PEOPLE | In Conversation with Premier Andrew Furey

From long elections to life in Labrador, The Herald goes one-on-one with this province’s 14th Premier

 

The longest election in the history of Newfoundland and Labrador has finally come to a close and the Premier has sworn in his new cabinet. 

As the dust following a tiring and tumultuous election settles on the ground across our beautiful province, many are wondering where we’re going from here. The Newfoundland Herald spoke with the Premier on topics from healthcare, our population, some election reflection, and more. Here’s what the Premier had to say.


Chubbs: After such a long election, what was on your mind while counts were rolling in? 

Furey: Like most Newfoundlanders and Labradorians, I wanted the election over, certainly the longest one in our history. I was hoping that I (could) get back to work as soon as I could. 

The people in Newfoundland and Labrador need a stable majority government to help navigate the rocky waters ahead. And that’s what we got. 

The election certainly was a turbulent one. And I was anxious to get back to work to start putting together a cabinet and start to lay out the vision and the strategies for the next four years to help reshape Newfoundland and Labrador.

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Chubbs: You won a majority government and unseated two party leaders. Was that the result you expected? 

Furey: “I’m not sure what I expected. To be honest, this is a very different time with the extension of the writ period. I appreciate that all candidates went through a high level of anxiety, their volunteers and their family members too. And I’ve never been one to make predictions. And so I wasn’t predicting anything,

 I was hopeful … for a majority government, again, so that we could have a stable footing to help redefine and re-imagine who we want to be as we emerge from this pandemic in this economic crisis and set the stage for a sustainable future for Newfoundland and Labrador.”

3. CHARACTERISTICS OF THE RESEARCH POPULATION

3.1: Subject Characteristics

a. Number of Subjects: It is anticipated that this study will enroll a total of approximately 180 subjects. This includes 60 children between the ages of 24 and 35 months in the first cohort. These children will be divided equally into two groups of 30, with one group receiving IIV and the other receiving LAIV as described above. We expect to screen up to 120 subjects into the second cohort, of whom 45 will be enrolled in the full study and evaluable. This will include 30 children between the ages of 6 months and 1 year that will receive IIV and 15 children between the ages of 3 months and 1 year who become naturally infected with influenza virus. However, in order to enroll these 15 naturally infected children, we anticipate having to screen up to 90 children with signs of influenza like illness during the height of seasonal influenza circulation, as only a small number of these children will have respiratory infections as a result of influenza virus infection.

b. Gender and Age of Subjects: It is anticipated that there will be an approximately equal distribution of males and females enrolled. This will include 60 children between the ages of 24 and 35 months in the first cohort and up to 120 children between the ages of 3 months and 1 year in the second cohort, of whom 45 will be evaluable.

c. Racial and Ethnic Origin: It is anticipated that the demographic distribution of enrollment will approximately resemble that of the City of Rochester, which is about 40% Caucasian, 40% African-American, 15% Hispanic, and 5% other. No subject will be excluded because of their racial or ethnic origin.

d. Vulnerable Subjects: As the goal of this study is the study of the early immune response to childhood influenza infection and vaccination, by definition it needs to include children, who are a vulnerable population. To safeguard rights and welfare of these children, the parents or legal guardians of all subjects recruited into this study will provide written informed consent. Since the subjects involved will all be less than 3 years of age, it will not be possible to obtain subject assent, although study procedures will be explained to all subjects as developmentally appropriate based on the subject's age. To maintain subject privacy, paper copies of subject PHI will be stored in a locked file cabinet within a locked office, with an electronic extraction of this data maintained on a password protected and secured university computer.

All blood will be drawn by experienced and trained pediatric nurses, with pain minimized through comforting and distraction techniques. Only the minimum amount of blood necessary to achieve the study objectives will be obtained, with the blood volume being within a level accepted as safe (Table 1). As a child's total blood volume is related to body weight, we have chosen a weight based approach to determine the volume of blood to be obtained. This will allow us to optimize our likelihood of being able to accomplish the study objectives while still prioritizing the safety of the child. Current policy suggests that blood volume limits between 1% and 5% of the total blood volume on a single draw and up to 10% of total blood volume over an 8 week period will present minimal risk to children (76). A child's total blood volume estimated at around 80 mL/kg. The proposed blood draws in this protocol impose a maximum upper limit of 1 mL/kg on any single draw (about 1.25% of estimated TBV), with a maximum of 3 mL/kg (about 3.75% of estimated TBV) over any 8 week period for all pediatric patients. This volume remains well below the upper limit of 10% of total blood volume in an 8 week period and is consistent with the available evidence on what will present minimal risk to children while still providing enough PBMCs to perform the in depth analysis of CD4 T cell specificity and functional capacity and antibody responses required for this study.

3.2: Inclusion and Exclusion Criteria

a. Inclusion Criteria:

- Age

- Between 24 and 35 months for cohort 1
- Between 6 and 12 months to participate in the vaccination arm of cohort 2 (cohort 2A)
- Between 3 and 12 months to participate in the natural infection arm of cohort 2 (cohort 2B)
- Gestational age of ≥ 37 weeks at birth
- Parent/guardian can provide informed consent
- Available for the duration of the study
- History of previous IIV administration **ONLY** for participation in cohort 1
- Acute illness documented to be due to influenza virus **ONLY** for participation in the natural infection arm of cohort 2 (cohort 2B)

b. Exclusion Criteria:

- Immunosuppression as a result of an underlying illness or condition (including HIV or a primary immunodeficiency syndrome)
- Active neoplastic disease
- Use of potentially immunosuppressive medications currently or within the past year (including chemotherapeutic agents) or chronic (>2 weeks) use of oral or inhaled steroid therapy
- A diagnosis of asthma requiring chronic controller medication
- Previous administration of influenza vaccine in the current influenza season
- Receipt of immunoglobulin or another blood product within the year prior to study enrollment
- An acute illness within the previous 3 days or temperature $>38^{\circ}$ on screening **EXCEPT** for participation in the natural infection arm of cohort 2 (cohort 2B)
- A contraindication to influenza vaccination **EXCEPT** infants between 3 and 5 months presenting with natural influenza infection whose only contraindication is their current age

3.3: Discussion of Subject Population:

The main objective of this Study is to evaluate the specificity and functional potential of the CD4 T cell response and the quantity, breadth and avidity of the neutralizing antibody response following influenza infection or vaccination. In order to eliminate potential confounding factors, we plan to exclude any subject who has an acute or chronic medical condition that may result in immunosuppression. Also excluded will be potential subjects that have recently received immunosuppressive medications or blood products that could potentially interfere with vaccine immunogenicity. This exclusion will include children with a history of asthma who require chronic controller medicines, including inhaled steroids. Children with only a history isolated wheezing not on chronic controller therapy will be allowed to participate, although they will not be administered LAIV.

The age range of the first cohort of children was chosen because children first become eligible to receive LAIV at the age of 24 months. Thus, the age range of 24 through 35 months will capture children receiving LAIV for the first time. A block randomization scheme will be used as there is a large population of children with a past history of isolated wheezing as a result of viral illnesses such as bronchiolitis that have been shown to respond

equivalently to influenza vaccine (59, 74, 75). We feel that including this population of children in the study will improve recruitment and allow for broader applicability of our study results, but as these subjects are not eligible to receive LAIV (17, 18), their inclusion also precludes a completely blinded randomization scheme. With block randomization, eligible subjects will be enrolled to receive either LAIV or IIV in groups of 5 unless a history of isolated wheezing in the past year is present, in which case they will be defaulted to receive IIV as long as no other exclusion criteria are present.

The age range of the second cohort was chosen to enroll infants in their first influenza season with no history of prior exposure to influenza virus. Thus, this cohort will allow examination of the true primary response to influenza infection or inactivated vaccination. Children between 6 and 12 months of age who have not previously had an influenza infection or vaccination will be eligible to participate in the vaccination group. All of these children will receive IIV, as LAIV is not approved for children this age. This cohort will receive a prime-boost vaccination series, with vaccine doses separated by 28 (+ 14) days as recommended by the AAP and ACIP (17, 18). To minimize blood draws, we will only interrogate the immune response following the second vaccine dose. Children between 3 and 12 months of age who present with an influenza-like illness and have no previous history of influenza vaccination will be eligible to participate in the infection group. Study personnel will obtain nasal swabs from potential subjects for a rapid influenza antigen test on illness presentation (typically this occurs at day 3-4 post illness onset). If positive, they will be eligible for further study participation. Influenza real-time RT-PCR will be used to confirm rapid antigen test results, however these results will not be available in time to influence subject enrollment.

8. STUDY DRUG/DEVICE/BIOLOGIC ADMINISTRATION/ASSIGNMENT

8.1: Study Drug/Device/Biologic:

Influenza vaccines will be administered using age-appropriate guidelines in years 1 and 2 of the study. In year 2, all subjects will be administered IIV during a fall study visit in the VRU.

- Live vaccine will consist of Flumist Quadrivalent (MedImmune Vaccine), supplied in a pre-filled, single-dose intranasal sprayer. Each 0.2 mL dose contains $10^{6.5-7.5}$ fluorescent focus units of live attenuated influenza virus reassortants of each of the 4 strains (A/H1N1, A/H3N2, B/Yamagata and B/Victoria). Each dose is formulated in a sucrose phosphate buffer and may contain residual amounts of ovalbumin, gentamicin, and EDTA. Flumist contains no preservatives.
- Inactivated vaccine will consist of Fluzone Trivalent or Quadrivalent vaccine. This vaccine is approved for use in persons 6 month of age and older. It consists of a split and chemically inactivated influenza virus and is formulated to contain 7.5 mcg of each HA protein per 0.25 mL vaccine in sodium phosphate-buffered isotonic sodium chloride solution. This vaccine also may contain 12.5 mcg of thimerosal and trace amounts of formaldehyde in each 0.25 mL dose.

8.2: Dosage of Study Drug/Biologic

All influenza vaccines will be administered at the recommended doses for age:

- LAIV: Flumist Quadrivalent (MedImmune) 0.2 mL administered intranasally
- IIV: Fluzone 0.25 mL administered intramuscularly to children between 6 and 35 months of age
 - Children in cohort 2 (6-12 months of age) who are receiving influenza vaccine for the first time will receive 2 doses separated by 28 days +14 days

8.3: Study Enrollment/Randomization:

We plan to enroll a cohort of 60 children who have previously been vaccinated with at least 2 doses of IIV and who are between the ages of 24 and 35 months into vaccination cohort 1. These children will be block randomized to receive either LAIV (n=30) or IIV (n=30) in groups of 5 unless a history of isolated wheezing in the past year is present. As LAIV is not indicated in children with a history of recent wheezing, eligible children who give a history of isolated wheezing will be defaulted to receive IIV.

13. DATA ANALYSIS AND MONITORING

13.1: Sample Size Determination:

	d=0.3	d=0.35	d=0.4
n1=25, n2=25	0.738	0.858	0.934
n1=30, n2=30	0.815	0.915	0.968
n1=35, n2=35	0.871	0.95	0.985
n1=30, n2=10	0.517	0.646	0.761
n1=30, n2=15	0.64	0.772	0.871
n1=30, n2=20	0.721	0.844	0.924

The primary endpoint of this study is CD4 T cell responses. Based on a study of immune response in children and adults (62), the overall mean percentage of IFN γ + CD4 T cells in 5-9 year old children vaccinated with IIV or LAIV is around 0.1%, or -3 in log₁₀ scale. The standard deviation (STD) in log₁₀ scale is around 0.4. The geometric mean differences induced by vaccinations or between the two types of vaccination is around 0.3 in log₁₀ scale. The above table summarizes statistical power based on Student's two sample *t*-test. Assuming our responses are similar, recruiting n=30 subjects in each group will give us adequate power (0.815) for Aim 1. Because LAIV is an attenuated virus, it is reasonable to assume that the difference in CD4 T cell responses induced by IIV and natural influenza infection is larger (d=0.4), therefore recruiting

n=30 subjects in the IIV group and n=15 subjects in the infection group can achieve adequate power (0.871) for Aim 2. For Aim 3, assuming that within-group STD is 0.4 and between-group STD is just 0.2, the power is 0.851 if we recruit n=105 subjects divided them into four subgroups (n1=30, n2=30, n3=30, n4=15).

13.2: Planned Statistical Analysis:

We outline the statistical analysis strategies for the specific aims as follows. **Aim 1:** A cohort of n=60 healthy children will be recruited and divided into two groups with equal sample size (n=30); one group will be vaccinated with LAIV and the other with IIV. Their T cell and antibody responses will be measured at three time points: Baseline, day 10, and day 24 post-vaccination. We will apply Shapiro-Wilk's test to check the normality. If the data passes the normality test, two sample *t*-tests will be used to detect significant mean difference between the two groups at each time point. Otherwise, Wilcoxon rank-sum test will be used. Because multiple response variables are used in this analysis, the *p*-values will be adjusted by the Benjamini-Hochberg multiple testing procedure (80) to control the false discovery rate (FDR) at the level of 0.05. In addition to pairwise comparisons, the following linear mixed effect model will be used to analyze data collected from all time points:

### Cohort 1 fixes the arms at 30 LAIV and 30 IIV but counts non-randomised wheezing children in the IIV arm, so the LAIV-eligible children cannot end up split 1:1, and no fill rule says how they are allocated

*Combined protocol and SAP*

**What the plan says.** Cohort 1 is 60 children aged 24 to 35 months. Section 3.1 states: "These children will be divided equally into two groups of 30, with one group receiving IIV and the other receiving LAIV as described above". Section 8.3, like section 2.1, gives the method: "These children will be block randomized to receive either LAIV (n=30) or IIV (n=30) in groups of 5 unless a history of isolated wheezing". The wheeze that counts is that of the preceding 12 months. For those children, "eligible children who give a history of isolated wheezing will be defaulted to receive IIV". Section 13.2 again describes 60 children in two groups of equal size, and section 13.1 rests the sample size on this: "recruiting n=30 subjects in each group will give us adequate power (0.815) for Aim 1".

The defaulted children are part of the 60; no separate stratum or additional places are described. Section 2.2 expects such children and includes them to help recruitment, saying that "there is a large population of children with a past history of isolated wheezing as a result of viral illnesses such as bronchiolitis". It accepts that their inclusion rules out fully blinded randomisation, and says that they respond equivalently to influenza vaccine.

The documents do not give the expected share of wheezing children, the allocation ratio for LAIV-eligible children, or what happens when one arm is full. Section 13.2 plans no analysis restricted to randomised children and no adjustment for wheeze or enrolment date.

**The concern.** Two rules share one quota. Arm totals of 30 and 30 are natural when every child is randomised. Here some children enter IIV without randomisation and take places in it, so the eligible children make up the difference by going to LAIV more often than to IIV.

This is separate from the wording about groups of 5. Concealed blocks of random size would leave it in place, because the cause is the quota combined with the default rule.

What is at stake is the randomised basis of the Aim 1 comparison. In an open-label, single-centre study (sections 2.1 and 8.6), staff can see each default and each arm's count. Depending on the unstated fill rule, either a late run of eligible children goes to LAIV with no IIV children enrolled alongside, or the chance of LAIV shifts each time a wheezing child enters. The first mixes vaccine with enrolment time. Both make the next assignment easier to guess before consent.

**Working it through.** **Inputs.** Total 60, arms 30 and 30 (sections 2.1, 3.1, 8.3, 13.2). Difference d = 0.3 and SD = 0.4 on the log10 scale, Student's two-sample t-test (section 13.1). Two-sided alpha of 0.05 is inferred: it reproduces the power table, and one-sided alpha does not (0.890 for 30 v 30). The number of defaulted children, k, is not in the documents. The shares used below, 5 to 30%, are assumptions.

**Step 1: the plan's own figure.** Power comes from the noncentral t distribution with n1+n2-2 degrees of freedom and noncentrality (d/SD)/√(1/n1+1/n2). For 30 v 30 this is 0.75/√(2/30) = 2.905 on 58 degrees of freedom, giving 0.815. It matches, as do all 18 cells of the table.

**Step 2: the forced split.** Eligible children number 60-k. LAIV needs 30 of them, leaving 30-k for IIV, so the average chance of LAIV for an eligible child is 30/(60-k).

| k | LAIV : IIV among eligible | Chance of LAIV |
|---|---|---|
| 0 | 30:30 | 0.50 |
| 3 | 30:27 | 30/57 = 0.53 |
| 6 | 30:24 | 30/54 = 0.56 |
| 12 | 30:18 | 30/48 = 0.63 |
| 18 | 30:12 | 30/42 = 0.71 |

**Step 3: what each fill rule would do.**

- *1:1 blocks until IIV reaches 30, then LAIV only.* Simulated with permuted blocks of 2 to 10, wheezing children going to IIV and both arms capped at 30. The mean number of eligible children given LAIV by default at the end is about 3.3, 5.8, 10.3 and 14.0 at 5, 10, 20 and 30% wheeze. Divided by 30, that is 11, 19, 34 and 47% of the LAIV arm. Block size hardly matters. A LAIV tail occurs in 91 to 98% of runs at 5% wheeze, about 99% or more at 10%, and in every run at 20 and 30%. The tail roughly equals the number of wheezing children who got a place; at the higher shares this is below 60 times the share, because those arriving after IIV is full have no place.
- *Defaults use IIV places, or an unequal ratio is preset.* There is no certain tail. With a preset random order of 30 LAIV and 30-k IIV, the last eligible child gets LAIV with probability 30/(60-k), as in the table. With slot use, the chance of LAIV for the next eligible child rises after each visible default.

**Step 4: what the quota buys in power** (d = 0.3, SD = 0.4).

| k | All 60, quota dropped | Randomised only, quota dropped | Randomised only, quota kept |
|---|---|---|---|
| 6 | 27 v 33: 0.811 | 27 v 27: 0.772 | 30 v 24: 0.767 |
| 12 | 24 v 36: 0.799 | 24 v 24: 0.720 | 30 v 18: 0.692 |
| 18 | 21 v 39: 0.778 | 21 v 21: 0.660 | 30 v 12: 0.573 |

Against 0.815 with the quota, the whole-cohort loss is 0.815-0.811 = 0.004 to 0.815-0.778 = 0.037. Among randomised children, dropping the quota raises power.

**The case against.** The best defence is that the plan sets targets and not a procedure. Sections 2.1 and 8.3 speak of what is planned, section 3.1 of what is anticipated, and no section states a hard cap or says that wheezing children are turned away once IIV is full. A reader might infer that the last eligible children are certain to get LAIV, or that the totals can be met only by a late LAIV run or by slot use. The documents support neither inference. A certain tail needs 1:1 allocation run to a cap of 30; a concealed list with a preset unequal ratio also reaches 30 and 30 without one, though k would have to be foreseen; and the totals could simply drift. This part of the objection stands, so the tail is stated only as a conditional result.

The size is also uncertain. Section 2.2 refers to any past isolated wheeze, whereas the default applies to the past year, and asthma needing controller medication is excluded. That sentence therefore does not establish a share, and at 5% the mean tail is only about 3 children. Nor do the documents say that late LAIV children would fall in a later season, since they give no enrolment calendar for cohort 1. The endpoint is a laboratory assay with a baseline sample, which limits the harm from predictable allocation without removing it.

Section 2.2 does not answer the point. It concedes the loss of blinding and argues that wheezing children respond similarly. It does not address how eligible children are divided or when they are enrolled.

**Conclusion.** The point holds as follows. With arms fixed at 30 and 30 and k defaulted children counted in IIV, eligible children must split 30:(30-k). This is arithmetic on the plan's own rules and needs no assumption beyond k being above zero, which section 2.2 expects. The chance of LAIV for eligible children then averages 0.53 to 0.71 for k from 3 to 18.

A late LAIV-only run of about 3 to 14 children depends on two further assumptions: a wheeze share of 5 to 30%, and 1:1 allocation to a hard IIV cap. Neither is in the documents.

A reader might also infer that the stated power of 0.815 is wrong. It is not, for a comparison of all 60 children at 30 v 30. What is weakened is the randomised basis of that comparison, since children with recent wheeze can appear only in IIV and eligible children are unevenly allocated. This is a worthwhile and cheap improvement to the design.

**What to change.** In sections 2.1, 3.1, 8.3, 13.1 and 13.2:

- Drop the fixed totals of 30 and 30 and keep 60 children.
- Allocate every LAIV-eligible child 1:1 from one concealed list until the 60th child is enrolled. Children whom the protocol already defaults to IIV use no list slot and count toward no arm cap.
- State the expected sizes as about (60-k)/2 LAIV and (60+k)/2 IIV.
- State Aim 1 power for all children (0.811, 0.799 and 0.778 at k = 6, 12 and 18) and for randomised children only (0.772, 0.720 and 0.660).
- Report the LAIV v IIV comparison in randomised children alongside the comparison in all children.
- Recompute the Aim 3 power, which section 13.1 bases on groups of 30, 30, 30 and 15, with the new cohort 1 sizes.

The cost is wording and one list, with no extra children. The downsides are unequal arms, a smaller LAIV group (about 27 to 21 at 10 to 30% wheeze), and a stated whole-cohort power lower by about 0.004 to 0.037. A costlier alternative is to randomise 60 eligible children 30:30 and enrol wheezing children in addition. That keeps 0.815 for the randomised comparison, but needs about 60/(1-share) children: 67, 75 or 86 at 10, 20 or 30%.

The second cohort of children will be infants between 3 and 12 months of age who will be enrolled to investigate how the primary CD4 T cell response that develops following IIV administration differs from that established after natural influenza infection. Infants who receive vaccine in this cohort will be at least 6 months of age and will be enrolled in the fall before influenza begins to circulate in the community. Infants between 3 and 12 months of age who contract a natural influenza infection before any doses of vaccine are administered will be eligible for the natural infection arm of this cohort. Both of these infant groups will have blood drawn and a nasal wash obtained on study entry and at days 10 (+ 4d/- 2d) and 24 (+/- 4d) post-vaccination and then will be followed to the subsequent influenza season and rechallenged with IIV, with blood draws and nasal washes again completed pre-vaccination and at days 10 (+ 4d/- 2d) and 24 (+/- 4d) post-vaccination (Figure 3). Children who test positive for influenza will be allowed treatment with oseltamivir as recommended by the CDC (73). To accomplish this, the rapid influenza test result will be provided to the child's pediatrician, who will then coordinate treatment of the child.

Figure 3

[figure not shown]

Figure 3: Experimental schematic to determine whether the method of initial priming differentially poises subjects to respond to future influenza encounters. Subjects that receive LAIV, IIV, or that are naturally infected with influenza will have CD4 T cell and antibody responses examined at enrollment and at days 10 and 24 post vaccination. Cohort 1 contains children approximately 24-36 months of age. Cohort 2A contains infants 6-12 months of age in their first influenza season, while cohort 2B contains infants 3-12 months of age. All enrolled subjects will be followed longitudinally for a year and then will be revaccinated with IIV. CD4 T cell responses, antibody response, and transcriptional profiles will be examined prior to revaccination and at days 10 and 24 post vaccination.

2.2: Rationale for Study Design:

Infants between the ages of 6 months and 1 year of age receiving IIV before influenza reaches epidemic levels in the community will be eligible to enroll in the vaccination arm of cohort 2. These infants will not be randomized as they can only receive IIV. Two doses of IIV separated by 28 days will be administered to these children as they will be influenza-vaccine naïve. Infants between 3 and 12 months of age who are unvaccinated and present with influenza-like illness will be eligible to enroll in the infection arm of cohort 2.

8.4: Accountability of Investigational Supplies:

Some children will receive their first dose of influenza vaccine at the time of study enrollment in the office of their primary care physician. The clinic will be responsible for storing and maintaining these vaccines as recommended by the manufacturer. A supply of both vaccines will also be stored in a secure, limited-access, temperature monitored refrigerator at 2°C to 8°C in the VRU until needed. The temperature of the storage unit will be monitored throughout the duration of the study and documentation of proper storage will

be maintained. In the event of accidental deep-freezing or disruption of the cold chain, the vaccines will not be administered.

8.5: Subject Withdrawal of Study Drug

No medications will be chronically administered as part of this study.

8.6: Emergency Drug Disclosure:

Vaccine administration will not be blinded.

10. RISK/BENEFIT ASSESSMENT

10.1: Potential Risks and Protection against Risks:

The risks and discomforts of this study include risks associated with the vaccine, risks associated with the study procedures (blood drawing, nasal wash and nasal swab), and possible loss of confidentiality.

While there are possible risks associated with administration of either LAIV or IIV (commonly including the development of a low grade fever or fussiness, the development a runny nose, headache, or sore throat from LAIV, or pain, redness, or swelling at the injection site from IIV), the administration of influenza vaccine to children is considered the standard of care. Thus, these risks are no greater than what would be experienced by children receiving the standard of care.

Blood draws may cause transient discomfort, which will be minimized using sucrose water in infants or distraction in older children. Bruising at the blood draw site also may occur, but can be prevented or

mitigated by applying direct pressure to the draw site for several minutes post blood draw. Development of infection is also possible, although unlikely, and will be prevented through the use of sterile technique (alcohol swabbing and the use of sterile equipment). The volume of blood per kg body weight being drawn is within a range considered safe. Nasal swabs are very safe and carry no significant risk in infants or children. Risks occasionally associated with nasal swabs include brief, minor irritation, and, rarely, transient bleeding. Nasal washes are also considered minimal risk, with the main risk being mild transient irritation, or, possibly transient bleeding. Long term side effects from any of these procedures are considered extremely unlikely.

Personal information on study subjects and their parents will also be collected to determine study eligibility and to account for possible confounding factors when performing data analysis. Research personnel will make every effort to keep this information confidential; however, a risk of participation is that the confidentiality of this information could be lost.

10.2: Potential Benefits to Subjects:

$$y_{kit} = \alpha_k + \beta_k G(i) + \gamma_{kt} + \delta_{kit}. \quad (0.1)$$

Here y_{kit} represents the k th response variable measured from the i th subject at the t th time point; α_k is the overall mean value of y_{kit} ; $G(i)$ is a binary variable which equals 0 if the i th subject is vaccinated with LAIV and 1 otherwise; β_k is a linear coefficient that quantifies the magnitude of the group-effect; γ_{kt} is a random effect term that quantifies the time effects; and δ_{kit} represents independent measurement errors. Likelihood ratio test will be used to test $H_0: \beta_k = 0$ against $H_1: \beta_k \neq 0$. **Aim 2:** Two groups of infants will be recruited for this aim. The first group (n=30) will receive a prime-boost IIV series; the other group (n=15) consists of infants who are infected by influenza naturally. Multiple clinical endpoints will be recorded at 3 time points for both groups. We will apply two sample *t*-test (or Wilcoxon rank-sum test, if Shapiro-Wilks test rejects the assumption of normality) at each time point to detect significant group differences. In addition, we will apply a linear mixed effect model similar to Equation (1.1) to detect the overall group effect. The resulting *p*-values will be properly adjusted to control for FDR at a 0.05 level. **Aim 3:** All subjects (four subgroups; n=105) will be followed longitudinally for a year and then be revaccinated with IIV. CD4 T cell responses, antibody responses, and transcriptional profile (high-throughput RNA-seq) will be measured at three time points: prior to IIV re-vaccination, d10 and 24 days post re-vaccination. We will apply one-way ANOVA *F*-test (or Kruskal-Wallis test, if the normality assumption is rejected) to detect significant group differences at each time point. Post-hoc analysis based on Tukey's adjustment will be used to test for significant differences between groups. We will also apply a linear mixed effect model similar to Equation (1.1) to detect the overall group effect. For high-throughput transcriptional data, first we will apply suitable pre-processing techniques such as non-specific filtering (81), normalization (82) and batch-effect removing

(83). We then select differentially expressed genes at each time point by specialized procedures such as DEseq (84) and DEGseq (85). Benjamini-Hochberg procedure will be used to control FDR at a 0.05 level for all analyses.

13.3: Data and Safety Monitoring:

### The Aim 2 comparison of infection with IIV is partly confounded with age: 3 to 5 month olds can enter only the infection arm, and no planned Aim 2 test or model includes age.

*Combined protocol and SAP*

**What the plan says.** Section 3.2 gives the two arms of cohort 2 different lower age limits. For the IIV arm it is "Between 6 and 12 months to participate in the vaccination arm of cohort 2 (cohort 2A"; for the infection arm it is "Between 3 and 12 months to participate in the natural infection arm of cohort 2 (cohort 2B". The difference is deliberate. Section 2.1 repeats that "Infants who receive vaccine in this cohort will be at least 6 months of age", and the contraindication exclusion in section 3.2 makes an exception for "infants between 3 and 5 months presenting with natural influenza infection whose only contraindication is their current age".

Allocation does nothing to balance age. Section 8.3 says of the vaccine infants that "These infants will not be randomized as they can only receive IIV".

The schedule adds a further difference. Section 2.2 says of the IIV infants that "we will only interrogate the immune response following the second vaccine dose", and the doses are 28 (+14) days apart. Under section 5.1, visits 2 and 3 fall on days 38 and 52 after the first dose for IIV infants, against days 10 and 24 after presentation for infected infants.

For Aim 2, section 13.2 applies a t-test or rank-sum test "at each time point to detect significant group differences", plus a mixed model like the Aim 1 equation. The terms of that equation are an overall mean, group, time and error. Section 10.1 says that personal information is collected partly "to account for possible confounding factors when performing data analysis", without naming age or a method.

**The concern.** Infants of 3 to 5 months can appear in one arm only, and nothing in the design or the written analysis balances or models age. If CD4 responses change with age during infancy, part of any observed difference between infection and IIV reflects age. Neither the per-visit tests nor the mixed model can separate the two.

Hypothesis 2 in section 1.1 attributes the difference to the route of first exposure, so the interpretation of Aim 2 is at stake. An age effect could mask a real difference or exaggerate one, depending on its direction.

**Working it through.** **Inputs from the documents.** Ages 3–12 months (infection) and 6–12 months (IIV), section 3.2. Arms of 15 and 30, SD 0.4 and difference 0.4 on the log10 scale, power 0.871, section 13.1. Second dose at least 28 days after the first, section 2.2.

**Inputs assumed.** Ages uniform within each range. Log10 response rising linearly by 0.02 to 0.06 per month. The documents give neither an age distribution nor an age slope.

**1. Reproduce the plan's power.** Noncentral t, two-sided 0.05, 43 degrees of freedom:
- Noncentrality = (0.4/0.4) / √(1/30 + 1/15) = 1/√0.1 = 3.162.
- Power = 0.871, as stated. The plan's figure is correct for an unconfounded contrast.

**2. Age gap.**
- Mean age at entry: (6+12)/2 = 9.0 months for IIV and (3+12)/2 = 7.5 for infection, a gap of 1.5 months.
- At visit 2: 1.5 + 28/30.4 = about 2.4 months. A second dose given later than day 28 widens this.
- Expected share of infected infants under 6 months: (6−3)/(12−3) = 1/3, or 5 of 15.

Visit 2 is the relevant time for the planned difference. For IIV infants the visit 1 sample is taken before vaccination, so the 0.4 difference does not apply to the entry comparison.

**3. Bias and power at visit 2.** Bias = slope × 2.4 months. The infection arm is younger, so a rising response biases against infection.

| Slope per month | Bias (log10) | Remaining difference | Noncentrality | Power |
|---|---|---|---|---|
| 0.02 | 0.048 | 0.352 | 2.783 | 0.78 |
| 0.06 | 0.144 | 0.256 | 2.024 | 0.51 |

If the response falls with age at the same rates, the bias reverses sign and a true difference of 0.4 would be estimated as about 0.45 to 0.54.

Chubbs: COVID-19 revealed healthcare vulnerabilities in Labrador like the airstrip in Nain. Are there any plans to resolve some of those? 

Furey: So we met with the Nunatsiavut government in November and committed to working with them in concert with the federal government to provide an update on the airstrip. I’m not sure exactly where it is in the system now. But those were conversations that we had … and we’re looking forward to working with them towards that end.

Chubbs: Are there any plans to improve access to healthcare in Labrador in general?

Furey: Of course! We’re always looking at ways to improve healthcare, not just in Labrador West, but throughout the entire province. The reality of healthcare is that our communities have changed. And we need to make sure that the system is changing to meet the demands of the communities. And during the time of disruption, of course, no one wants to get COVID, but it has provided a significant disruption in all elements of our life, including healthcare, and we’ve recognized that perhaps we can … deliver care more efficiently … One example is the use of virtual care. 

It was developing all along, but it’s been catapulted to the forefront of how we can deliver different kinds of care and different services to people around the province. I think it’s also become abundantly clear, with new graduates coming from medical school, that they want to practice differently, perhaps, than people practiced before, so we need to make sure that the system is meeting the demands of all healthcare providers … so that we’re developing a team approach to providing health care. That will make it more attractive for doctors or nurses or pharmacists to go to communities, and then stay and develop a family.

Chubbs: If you had the ears of current medical students who have their eyes set on practicing elsewhere, what would you say to compel them to use their skills in Newfoundland? 

Furey: I would ask them to not consider that and to consider all that Newfoundland and Labrador has to offer. We have an incredibly bright future here – we have a good work-life balance. There’s lots of recreational activity, there’s lots that others don’t have. So if you’re attracted to downtown Toronto right now, I suggest you turn on the news and see how intense urbanization is working out there, whether it’s through the pandemic or the work-life balance. Newfoundland and Labrador, I think, provides a great opportunity for new grads to be able to practice the profession that they love … while living in sustainable communities (while raising) a family and to hit that work-life balance that many millennials in particular chase.